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2019 Election Coverage

Every Election Is Important

Preliminary Election Is September 17

By William Legault

 

“This is an important election” How often do we hear that?

Over the last few local election cycles we have been hearing that a lot. It’s true. This is an important election. The last election was important. The election before that was important, as was the one before that.  “On and on ad infinitum” my Salem High School freshman general math teacher the unforgettable Mr. Murray would always say. Well it applies here. Voting is always important.

Unfortunately the numbers belie this.  When it comes to our local preliminary or primary elections, the Salem voters, for the most part couldn’t possibly care less.

Since 1994 Salem has had 12 election municipal elections that were strictly for Salem city government positions and included a city wide election. By city wide we mean mayor,  at-large city council, or school committee contests. This does not include any cycle that included national or state races. In those 11 elections the average voter turnout for the September preliminaries was 19.04%. The high was in 2005 when a three-way scrum for the Mayors office brought 44% of the vote, less than half of our registered voters to the ballot box.  The nadir was 8% in 2011, a year with preliminaries for the at-Large council seats and the school committee. The 2016 presidential primary, arguably the most contentious of our time only brought out 44% of registered Salem voters.

Our last municipal cycle was two years ago in 2017 and it featured both a a mayoral race, and a ballot measure that got a lot of blood boiling one way or the other throughout the city. The only preliminary elections though, were the at-large and Ward 2 races. Despite all of the passions raised by a legitimate mayoral challenge and the “sanctuary” city issue only 13% of our voters turned out in September.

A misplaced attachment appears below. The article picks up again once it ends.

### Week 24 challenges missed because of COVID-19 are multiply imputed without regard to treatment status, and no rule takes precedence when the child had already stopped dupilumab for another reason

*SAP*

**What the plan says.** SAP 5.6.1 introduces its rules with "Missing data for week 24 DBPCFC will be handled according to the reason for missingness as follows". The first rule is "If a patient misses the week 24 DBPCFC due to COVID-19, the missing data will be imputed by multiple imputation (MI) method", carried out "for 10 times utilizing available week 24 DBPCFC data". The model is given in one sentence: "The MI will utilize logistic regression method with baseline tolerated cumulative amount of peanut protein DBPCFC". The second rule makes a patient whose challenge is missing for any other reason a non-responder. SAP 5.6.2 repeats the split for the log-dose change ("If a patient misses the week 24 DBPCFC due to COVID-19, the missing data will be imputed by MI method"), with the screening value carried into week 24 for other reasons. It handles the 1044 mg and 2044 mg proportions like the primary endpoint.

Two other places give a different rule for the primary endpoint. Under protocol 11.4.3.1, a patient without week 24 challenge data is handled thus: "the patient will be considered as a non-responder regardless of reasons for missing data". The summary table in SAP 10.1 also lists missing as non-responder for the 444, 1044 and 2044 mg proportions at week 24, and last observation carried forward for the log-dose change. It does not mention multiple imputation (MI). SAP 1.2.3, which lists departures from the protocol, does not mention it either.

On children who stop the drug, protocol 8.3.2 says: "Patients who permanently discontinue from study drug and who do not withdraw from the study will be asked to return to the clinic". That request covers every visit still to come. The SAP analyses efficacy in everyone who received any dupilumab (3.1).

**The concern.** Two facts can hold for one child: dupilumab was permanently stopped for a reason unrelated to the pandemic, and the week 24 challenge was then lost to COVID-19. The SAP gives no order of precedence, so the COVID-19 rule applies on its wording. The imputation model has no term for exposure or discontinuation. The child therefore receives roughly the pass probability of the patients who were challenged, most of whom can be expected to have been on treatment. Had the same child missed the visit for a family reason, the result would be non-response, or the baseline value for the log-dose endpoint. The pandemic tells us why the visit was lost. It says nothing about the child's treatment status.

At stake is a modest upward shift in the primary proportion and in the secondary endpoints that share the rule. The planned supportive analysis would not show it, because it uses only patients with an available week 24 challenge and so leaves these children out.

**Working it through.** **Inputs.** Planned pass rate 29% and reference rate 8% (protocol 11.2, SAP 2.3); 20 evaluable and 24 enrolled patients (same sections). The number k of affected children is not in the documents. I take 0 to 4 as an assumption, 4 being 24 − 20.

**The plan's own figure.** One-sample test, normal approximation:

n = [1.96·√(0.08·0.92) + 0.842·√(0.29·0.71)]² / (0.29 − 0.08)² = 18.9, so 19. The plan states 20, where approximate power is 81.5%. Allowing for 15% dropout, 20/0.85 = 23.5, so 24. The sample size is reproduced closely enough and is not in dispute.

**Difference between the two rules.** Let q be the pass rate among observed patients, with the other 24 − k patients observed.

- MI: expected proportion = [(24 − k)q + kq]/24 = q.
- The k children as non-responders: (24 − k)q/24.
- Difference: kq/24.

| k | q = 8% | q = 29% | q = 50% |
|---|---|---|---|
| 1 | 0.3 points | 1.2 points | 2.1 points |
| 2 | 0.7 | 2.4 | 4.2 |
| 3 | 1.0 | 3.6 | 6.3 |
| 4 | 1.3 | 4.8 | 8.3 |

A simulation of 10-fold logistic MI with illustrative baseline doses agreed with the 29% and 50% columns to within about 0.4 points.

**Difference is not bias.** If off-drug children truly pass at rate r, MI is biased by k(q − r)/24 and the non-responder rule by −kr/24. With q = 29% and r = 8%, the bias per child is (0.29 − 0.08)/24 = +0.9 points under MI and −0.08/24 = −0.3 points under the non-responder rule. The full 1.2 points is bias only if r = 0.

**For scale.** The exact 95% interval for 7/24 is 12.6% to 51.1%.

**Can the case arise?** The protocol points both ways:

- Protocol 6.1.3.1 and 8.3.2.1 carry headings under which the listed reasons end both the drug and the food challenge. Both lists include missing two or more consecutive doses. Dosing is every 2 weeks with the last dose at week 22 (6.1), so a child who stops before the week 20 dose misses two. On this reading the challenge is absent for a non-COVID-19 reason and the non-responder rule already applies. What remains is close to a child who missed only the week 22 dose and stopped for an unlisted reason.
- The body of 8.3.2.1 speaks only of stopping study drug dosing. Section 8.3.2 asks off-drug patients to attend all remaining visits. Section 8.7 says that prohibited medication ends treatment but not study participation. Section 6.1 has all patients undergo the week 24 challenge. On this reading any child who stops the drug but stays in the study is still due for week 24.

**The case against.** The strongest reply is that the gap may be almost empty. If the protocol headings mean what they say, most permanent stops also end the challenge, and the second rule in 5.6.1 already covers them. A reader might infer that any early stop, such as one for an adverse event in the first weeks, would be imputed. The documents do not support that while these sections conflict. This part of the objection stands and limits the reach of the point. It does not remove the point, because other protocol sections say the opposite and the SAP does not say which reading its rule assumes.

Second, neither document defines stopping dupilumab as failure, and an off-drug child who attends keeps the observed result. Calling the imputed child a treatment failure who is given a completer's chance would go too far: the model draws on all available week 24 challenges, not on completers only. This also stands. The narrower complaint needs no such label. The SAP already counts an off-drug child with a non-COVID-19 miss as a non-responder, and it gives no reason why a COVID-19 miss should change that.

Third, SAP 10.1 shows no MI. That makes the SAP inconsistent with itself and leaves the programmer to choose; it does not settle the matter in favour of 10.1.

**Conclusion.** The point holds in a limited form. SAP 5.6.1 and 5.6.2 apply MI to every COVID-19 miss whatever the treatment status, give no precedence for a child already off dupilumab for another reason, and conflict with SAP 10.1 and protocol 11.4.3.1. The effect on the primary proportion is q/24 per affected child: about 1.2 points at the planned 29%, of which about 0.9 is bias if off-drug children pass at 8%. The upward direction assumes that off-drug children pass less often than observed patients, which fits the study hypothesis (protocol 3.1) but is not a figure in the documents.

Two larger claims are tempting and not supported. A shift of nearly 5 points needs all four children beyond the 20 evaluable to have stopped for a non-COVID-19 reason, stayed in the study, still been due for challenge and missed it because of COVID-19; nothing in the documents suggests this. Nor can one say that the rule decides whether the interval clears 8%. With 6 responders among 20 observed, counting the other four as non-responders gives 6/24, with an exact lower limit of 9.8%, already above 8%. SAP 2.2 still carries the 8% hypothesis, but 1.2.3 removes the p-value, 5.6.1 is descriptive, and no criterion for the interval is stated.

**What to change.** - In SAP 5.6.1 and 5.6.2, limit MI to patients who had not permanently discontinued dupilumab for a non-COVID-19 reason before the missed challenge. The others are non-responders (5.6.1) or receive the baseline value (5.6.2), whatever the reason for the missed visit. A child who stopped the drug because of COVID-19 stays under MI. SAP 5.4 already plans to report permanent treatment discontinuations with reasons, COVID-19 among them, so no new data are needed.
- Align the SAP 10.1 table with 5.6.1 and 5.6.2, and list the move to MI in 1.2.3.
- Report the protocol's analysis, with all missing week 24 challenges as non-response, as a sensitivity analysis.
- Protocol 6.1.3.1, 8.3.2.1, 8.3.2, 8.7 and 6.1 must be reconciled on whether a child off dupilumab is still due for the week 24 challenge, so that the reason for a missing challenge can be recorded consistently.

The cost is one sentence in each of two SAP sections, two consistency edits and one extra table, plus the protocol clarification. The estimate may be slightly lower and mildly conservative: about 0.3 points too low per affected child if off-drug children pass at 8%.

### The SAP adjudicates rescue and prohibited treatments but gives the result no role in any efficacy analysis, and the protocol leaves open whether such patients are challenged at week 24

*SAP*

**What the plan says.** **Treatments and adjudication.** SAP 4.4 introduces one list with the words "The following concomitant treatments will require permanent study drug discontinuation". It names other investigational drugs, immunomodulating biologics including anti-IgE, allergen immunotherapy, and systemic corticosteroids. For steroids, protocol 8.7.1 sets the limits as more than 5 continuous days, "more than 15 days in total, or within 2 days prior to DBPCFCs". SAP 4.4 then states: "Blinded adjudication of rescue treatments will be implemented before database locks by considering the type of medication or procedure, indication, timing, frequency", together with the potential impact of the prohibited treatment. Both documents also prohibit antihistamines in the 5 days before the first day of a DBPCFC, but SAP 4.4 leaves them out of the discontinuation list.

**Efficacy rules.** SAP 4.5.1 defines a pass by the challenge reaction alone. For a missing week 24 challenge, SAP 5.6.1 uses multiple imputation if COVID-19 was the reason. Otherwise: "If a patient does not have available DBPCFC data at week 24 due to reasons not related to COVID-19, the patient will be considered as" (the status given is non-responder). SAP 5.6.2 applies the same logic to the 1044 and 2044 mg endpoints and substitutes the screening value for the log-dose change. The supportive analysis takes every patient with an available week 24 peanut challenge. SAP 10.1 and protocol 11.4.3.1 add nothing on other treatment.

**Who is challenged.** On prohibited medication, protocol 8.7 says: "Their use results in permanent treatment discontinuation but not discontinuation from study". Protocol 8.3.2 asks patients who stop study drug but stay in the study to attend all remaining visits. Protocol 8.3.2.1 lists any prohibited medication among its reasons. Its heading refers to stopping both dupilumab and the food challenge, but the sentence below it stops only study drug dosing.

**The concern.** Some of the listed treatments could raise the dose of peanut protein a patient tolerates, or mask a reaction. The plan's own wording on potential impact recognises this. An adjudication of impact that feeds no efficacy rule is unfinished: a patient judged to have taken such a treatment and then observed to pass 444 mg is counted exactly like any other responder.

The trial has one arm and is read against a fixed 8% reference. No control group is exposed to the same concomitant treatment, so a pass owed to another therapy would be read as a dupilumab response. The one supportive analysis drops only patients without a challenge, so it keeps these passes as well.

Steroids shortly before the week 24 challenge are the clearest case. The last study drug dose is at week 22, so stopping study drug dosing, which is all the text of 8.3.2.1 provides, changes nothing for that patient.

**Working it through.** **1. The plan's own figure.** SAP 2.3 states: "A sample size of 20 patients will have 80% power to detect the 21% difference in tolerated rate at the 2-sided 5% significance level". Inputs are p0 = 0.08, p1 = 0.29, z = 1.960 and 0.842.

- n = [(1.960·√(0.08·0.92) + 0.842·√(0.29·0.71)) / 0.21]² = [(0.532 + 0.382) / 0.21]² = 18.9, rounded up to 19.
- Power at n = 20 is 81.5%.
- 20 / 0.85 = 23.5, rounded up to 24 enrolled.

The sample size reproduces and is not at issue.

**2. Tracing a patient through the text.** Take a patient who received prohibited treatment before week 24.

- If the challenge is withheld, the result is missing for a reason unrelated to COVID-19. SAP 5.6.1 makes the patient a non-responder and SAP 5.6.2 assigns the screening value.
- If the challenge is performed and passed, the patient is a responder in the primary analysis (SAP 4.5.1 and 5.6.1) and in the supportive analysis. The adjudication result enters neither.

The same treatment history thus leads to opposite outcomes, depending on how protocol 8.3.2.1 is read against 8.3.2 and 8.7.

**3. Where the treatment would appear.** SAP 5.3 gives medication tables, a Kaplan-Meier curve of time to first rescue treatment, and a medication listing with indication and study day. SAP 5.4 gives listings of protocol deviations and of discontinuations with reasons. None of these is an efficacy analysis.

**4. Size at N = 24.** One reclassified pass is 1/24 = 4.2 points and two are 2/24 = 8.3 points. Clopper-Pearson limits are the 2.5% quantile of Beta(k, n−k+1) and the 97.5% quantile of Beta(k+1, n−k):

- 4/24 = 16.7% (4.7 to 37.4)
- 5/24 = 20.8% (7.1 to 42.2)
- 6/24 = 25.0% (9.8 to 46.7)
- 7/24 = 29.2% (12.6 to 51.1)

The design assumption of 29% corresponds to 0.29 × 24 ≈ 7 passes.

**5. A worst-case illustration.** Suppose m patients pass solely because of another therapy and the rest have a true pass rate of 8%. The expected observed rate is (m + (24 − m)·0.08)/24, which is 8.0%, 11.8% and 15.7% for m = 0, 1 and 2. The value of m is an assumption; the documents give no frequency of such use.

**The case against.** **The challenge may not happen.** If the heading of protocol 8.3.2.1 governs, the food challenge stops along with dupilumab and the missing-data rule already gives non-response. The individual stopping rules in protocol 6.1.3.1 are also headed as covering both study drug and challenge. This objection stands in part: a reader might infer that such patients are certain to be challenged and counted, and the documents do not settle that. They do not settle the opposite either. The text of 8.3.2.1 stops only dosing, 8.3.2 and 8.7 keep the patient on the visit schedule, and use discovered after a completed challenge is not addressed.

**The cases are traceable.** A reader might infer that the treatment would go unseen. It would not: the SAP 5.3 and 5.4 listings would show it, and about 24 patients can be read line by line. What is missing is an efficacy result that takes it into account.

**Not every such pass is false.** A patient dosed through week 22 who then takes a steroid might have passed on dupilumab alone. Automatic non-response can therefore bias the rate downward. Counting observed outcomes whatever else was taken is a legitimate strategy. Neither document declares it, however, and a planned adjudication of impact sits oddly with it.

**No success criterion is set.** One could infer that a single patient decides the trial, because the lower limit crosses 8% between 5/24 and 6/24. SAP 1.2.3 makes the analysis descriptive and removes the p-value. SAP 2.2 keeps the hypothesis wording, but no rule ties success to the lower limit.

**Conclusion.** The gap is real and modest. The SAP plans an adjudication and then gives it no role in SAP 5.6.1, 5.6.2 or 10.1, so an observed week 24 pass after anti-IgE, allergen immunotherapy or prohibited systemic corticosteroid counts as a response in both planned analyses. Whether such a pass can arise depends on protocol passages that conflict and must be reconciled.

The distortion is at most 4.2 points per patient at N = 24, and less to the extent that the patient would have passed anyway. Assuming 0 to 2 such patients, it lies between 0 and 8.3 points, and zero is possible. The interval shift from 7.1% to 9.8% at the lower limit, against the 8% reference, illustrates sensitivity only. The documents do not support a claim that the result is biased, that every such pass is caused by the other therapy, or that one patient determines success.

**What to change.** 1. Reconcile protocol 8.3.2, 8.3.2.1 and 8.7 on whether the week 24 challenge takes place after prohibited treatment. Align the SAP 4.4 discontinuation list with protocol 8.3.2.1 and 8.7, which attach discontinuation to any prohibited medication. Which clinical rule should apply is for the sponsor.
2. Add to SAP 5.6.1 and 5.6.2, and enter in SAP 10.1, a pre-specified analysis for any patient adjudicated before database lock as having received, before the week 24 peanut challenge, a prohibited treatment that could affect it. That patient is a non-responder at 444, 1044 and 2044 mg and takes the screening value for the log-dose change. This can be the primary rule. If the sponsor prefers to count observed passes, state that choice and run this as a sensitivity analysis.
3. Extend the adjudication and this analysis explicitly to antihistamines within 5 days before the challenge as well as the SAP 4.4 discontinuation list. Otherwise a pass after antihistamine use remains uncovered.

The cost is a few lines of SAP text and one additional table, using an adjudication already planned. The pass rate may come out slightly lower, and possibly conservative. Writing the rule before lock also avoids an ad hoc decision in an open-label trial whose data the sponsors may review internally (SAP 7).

We have more than 26,000 registered voters in Salem. The majority are registered as unenrolled, or in the more common parlance independent. The vast majority of them seem to have no interest in voting in preliminary elections. Does that lack of interest indicate perhaps that the majority are at least content, if not happy with the status quo? Or does that lack of interest indicate also a lack of investment in the the city and how it is run? That is a question for you to answer.

On Tuesday 17 September there will be a preliminary election in Salem.

Four candidates will be on the ballot for the Ward 3 City Council seat Patty Morsillo, Leo Higgins, Robert Camire, and Jill Mulholland all are vying to represent their neighbors. Only two will advance to the November final election.

The Ward 6 council preliminary will feature three aspirants. Meg Riccardi, Tyler Terry, and Jerry Ryan. One will be eliminated and two will  make the final November ballot.

11 candidates will be on the ballot for the at-large council seats. Domingo Dominguez. Jeff Cohen, Ty Hapworth, Gary (Gigi) Gill, Belle Steadman. Alice Merkl, George McCabe, Elaine Milo, Arthur Sargent, Melissa Faulkner, and Conrad Prosniewski. The eight top voter getters will move on to the November election.

The school committee race presents a choice of seven candidates. Stephen Beauparlant, Jennifer Brown, Beth Anne Cornell, Kristin Pangallo, Donna Fritz, Jim Fleming. and Mary Manning. One will be eliminated.

We are hoping that you choose to vote on  September 17th. After all, it is an important election.

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